Tuesday, October 11, 2016

Study warns that science as we know it is evolving into something shoddy and unreliable - by PETER DOCKRILL and comments by Vox Day

The profession is structurally incentivized to fold, spindle, and neutralize the scientific method:
There's no shortage of warnings from the scientific community that science as we know it is being drastically affected by the commercial and institutional pressure to publish papers in high-profile journals – and now a new simulation shows that deteroriation actually happening.

To draw attention to the way good scientists are pressured into publishing bad science (read: sensational and surprising results), researchers in the US developed a computer model to simulate what happens when scientists compete for academic prestige and jobs.

In the model, devised by researchers at the University of California, Merced, all the simulated lab groups they put in these scenarios were honest – they didn't intentionally cheat or fudge results.

But they received greater rewards if they published 'novel' findings – as happens in the real world. They also had to expend greater effort to be rigorous in their methods – which would improve the quality of their research, but lower their academic output.

"The result: Over time, effort decreased to its minimum value, and the rate of false discoveries skyrocketed," lead researcher Paul Smaldino explains in The Conversation.

And what's more, the model suggests that the 'bad' (if you will) scientists who take shortcuts in relation to the incentives on offer will end up passing on their methods to the next generation of scientists who work in their lab, creating in effect an evolutionary conundrum that the study authors call "the natural selection of bad science".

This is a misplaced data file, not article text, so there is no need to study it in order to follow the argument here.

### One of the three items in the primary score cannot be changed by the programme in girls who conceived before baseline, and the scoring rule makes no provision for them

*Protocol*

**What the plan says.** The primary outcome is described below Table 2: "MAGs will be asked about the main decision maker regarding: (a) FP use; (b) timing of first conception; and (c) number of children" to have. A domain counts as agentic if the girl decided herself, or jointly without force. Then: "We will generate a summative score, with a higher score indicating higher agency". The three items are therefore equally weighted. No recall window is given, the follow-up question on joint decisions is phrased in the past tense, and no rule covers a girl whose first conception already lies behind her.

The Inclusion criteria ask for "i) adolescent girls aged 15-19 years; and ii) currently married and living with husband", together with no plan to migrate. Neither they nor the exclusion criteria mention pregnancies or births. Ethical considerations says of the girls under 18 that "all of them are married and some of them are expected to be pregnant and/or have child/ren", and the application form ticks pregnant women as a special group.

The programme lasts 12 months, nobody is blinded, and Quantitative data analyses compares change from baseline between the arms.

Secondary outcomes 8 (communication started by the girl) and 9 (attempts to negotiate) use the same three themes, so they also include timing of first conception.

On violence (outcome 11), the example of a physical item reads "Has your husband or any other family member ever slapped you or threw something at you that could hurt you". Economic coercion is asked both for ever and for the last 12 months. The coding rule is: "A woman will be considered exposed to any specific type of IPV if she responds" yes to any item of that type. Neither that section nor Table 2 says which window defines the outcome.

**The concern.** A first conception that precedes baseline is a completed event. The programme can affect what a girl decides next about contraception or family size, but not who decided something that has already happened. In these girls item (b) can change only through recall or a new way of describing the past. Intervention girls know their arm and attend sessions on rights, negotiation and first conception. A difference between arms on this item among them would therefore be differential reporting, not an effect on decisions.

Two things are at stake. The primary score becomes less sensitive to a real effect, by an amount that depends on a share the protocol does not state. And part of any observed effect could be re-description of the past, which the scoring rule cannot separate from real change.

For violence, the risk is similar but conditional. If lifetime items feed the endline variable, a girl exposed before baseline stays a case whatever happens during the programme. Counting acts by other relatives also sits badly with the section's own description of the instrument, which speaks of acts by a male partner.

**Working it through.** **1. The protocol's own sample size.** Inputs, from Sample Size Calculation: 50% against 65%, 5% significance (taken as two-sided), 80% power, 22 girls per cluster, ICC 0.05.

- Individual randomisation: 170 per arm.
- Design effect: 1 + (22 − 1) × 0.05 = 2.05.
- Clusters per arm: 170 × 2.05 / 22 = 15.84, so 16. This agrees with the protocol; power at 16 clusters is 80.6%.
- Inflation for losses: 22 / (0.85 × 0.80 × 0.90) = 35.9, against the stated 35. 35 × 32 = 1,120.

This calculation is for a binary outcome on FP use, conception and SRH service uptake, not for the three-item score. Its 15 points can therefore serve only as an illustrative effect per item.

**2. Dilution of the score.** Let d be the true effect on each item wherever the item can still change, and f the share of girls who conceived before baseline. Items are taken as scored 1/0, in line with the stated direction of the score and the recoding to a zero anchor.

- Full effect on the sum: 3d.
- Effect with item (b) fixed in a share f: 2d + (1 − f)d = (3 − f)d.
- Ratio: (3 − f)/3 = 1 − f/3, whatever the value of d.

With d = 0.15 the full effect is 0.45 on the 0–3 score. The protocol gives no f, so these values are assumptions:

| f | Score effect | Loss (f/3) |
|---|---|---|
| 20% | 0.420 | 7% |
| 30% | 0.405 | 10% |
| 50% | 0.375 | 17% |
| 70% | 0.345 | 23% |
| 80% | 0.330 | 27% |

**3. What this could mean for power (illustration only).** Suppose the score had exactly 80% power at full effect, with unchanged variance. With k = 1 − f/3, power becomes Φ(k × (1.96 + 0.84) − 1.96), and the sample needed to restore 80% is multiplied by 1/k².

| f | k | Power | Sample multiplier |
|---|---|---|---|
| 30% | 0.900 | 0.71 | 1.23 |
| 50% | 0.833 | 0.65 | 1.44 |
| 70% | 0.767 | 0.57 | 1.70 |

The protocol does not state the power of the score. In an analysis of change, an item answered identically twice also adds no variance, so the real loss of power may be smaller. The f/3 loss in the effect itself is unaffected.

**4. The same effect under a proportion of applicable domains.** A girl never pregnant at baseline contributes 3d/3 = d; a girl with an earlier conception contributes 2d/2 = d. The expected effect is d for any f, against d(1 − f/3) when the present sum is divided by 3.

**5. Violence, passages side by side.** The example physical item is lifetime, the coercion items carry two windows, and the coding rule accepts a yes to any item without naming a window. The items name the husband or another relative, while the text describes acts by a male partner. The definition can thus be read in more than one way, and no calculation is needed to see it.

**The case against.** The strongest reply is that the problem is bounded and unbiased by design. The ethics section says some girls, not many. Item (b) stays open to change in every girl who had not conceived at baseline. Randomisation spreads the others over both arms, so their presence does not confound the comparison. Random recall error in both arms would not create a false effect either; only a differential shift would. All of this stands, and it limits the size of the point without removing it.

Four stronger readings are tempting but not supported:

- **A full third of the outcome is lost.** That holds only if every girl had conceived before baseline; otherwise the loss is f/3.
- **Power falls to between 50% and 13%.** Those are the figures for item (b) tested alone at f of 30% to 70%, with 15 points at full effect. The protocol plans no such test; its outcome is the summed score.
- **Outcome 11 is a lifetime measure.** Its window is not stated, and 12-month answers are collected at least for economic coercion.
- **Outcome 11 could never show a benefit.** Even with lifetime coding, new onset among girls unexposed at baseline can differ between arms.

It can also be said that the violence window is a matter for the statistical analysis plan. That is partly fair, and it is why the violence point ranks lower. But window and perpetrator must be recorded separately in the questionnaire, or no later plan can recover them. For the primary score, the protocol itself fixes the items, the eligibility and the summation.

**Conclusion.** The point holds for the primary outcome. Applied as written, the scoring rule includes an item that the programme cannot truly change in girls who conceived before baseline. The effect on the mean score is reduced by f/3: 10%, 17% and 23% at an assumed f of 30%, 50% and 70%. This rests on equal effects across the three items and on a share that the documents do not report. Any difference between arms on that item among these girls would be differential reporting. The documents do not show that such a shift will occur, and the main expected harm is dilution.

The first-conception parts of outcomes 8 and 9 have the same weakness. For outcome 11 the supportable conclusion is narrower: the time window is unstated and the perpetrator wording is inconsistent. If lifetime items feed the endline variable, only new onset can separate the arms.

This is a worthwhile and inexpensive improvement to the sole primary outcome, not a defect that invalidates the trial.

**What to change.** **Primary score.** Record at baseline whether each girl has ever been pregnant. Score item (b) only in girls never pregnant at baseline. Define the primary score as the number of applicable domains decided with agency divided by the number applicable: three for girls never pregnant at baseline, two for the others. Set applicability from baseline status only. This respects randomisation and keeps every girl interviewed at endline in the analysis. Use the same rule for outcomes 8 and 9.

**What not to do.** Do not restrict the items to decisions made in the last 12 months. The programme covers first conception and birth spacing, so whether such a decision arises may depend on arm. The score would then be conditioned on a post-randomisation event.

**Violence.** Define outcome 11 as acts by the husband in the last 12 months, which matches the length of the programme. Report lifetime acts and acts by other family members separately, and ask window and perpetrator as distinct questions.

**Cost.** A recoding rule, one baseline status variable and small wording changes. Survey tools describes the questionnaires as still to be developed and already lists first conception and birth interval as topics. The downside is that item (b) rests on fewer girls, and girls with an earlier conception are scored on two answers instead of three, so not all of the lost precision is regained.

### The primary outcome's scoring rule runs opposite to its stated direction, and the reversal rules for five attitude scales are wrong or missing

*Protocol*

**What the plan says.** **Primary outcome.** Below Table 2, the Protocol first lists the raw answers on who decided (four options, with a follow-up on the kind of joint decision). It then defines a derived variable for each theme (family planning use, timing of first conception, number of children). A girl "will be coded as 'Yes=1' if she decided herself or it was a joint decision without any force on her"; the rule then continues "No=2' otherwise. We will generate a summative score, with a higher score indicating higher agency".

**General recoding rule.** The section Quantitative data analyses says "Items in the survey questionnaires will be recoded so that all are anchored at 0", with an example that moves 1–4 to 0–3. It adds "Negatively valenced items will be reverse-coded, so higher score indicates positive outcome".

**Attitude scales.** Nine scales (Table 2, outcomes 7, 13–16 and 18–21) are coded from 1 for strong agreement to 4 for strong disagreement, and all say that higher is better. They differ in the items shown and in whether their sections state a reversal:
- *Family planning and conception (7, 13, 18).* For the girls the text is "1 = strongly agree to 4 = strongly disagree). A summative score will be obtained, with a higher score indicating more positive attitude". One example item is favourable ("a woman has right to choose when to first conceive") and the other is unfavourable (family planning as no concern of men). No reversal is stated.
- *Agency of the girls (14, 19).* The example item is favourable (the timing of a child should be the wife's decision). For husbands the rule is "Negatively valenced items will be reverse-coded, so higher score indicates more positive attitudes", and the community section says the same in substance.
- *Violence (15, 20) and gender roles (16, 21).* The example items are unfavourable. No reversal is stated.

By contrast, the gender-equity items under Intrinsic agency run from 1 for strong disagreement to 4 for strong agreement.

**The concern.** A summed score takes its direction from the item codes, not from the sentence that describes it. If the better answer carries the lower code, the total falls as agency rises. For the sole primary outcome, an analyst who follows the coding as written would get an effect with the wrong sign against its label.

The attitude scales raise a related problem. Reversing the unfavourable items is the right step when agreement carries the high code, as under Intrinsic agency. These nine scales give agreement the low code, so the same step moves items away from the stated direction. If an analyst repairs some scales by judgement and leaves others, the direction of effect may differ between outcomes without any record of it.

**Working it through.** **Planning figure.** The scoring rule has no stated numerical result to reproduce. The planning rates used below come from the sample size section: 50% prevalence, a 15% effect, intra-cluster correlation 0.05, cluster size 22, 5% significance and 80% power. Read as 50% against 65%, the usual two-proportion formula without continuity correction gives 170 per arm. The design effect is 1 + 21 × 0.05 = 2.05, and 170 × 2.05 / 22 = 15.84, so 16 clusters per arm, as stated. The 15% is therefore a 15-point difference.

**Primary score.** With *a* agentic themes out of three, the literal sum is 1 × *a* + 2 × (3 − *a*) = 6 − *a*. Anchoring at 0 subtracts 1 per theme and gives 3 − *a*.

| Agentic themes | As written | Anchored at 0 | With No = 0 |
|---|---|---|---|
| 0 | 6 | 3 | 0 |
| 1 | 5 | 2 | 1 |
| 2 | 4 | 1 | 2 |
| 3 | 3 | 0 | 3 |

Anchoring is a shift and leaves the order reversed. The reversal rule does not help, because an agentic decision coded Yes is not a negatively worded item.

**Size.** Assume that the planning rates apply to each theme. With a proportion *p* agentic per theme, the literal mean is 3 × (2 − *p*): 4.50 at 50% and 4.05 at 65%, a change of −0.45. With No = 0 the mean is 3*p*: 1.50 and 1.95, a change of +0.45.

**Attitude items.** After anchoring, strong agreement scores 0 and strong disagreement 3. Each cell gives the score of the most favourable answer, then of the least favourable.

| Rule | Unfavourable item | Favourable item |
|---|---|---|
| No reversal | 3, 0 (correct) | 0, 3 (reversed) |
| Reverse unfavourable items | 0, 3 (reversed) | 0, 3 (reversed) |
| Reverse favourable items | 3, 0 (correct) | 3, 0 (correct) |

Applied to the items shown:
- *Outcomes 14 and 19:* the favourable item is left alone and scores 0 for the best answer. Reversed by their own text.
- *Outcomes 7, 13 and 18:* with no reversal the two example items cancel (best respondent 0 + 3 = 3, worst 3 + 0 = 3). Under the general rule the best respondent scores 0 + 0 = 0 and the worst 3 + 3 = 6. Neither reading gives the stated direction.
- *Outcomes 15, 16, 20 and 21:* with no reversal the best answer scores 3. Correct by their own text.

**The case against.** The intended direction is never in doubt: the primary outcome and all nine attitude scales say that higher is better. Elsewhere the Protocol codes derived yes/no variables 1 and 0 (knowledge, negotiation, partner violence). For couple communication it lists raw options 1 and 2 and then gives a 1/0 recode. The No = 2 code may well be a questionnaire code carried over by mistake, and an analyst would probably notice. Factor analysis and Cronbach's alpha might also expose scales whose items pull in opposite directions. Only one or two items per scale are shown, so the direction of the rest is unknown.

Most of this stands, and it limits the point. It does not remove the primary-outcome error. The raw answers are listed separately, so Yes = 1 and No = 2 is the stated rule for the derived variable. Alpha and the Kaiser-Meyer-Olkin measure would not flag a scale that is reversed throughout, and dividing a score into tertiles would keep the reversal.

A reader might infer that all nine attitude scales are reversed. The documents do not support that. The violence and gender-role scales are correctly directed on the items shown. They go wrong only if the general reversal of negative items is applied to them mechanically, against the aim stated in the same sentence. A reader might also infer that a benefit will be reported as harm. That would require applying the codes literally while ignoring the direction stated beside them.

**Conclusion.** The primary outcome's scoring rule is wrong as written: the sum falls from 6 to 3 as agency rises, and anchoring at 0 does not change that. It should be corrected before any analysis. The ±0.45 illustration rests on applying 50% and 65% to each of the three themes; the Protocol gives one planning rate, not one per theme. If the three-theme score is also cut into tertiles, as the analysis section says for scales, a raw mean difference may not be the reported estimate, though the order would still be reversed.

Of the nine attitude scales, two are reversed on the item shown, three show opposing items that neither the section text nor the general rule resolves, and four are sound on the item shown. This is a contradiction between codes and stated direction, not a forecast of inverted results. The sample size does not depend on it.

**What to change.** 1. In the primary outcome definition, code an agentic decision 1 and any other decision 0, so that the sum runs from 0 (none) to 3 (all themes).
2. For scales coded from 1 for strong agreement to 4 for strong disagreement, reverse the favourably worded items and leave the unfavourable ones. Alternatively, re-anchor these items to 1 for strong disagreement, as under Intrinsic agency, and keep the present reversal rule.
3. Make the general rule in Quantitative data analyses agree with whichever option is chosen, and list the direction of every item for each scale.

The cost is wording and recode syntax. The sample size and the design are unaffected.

"As long as the incentives are in place that reward publishing novel, surprising results, often and in high-visibility journals above other, more nuanced aspects of science, shoddy practices that maximise one's ability to do so will run rampant," Smaldino told Hannah Devlin at The Guardian.
This isn't even remotely a surprise. Scientists are people and people respond to economic incentives. To claim that scientists are "trained", so they won't be tempted to put a thumb on the scale is absurd; accountants are trained to do math correctly too and that doesn't seem to stop a few of them from somehow failing to make the numbers add up right from time to time.

And keep in mind this doesn't even account for the known quantity of dishonest scientists. The model was created to determine the extent of the effects the perverse incentives are expected to have on honest scientists.

I know some people think it is bizarre that I distinguish between science and science, and even give the three different aspects three funny names, but how do you expect to fix a conflict of this sort if you can't even distinguish between the two parties, let alone determine how one influences the other? Clarity in articulation is the first step in clear thinking.